Number 73 on a Woodseats service and number 1 coming off the Cherry Street spur on a special, probably an enthusiasts tour given the lack of crowds on 29th April 1956. My list of tours is not to hand at the moment, alas. Not a great deal of change along Shoreham Street, although I was amazed at the number of for sale and to let signs on the properties.

 shoreham street 1.jpg

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And a bit further on, at the junction with Charlotte Road, car 6 with a makeshift front panel is working a special. This is probably a football special as there are quite a lot of people around and the shot dates from 7th April 1947. On that day United beat Bolton Wanderers 4-2, their third game in 4 days. The now shot is from 24th December 2016.

shoreham street 6.jpg

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After some meandering the next shot was the bottom of London Road. Thank goodness for solidly built banks, as the old Midland Bank between Cemetery Road and Ecclesall Road was the only point of reference here. All else has gone, including the roundabout with tramlines through the middle. Then shot undated, now shot 24th December 2016.

moorfoot 527.jpg

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Another undated shot of a Roberts car. This time 511 is seen coming off the kerbside loading line on Pinstone Street on an unknown date. The now shot was 24th December 2016. I chose to not have a bus in the shot as it would have blocked out much of the changed background.

pinstone street 511.jpg

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Back to 27th December's perambulations for a few taken around the city centre.

First up is another shot of Pinstone Street, this time at the Moorhead end. The buildings to the left of car 440 were replaced in the 1960s as part of the building of the Grosvenor Hotel. That replacement building was being demolished at the end of 2016, hence the sheeting and scaffolding.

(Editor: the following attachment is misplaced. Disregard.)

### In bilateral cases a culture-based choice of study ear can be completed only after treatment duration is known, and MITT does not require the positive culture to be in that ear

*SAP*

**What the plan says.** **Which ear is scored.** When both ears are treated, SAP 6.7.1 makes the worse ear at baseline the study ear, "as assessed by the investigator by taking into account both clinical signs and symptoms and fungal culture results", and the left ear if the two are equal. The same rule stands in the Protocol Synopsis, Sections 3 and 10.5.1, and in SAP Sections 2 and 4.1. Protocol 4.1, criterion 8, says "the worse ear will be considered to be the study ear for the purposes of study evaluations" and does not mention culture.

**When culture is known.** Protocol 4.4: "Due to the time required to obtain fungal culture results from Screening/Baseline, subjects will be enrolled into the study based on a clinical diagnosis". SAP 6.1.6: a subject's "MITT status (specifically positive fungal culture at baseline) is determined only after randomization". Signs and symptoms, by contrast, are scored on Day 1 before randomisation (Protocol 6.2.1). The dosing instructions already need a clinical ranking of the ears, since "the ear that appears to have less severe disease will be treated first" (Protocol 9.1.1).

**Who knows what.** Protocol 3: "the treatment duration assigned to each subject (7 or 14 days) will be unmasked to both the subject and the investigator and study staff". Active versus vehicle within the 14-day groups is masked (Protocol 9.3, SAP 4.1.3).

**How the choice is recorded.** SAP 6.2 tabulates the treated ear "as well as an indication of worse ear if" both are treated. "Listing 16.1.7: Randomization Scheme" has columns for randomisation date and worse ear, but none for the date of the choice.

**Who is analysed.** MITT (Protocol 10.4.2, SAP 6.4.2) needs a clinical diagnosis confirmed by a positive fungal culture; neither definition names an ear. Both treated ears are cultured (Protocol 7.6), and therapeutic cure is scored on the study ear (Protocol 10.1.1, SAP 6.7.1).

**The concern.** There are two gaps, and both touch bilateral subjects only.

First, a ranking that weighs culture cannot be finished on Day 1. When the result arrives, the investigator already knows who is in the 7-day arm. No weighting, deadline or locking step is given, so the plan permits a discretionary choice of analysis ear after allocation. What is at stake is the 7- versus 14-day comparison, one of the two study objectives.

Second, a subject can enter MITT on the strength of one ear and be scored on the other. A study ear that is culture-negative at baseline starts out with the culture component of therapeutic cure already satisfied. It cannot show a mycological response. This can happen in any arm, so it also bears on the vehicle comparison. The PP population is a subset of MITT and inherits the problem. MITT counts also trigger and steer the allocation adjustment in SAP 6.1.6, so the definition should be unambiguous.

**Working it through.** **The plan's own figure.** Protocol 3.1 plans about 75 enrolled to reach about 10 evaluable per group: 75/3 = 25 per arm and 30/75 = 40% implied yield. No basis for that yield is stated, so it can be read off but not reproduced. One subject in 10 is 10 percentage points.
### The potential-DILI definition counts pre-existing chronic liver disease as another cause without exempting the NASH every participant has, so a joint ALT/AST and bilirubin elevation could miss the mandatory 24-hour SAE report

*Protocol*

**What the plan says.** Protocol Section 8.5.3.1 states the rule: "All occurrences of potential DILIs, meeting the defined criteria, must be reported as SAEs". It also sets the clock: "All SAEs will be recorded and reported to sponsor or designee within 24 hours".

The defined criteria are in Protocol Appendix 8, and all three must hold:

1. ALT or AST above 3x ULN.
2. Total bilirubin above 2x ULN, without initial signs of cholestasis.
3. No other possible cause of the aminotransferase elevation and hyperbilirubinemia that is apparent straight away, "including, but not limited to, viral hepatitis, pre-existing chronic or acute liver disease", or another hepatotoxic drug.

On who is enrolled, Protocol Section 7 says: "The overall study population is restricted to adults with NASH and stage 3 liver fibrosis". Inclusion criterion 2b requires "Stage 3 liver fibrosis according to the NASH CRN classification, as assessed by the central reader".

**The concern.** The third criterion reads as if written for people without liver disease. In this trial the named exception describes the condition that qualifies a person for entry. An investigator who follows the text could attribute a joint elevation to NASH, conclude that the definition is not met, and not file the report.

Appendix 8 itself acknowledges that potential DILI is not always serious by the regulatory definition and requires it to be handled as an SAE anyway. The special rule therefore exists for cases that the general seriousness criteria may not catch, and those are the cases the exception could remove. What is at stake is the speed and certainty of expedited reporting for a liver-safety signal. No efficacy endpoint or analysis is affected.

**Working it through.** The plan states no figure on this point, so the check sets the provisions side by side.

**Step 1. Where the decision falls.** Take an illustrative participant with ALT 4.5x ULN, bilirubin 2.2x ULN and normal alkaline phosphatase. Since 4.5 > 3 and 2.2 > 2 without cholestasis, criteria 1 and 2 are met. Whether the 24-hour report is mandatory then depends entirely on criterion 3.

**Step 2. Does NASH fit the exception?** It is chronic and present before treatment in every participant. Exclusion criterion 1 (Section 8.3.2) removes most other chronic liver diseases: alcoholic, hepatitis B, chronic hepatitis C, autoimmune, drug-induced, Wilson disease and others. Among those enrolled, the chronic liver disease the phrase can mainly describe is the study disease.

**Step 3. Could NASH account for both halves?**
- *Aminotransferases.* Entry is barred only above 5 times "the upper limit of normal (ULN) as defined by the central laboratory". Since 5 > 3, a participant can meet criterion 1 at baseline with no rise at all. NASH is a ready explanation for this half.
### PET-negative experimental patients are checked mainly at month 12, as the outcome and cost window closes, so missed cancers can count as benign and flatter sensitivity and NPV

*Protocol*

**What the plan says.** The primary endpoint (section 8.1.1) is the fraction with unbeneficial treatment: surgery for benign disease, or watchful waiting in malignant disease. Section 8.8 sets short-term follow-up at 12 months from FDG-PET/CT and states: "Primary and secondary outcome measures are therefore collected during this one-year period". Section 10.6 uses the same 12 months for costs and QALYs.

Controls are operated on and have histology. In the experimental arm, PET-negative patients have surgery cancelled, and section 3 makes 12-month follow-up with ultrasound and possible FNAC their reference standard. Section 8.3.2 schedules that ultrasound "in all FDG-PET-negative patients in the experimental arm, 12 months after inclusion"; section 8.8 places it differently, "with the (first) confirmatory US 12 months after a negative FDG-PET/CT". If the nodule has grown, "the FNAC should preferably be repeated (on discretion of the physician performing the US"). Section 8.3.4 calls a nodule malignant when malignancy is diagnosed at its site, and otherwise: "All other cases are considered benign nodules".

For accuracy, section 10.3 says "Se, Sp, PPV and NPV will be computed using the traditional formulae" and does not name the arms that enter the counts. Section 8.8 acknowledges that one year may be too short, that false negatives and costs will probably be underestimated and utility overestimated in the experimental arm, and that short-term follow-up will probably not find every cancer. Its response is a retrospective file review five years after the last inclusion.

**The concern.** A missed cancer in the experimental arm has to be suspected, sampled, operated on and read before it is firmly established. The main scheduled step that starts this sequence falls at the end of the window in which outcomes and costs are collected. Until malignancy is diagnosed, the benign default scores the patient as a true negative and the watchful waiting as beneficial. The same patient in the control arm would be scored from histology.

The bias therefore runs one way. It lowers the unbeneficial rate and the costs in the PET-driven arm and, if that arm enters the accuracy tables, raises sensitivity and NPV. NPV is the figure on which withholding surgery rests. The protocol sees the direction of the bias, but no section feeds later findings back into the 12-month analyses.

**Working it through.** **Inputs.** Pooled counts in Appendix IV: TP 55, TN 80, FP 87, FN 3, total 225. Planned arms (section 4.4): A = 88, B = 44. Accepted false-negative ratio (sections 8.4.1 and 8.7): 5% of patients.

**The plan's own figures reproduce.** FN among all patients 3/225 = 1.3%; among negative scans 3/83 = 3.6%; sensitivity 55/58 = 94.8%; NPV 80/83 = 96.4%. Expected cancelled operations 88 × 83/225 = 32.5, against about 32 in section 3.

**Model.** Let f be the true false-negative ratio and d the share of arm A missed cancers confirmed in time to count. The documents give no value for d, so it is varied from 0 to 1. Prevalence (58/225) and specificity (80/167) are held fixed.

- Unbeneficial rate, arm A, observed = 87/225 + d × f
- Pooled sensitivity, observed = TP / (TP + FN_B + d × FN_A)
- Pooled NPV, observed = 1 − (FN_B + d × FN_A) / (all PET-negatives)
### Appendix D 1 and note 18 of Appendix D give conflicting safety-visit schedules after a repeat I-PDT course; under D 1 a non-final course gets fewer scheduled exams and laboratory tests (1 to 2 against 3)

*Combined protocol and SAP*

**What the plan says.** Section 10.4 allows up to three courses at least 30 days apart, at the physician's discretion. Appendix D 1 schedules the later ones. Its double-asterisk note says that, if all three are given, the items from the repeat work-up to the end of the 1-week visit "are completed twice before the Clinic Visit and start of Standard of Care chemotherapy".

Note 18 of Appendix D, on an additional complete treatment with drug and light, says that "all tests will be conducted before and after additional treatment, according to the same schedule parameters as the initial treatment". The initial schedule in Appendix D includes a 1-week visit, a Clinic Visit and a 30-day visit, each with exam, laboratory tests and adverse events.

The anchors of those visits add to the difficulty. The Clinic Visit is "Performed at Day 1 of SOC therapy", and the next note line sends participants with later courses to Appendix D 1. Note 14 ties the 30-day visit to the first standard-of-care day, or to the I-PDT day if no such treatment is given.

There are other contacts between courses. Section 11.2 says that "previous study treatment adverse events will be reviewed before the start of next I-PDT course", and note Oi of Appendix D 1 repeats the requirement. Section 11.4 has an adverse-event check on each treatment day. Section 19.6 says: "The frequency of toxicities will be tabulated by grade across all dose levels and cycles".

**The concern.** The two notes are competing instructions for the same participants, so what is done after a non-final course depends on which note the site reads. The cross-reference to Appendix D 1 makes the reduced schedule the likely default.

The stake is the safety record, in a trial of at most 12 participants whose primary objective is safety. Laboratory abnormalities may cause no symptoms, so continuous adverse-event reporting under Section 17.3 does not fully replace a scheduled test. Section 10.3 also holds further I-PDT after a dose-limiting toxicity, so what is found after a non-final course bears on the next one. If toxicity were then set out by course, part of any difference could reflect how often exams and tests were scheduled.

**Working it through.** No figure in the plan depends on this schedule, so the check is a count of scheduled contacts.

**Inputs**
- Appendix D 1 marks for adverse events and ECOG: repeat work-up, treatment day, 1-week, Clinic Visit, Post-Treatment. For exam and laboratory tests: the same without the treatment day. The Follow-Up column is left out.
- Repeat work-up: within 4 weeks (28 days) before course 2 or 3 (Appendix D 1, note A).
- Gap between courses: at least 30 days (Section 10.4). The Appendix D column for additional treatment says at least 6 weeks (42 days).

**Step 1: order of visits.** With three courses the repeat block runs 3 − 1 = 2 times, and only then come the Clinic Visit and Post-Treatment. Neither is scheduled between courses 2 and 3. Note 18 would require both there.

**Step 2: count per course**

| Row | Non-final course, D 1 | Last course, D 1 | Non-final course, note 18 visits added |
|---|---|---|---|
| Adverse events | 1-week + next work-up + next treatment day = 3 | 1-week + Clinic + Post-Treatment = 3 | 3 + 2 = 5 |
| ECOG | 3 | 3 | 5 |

pinstone street 440.jpg

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High Street: then is a postcard with a postmark of July 1908, although the picture probably dates from earlier as a route letter is in use and car 197 had a top cover fitted in 1908. The north side of High Street looks pretty much the same in December 2016 (excepting Kemsley House), but the south side has changed somewhat courtesy of Mr Hitler.

 high street 197.jpg

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Exchange Street was the terminus of tram services to Rotherham and Lane Top via Attercliffe. These days it is a bleak partially pedestrianised road, looking even more forlorn since the demolition of the Castle Market. I wanted to take a "now" shot some time ago before the Castle Market came down but I never made it, so both the then and now shots show nothing adjoining the pub. Back then (11th August 1953) car 177 was alongside the Rotherham House, now (27th December 2016) the Market Tavern stood boarded up with a hoarding around the site of the market..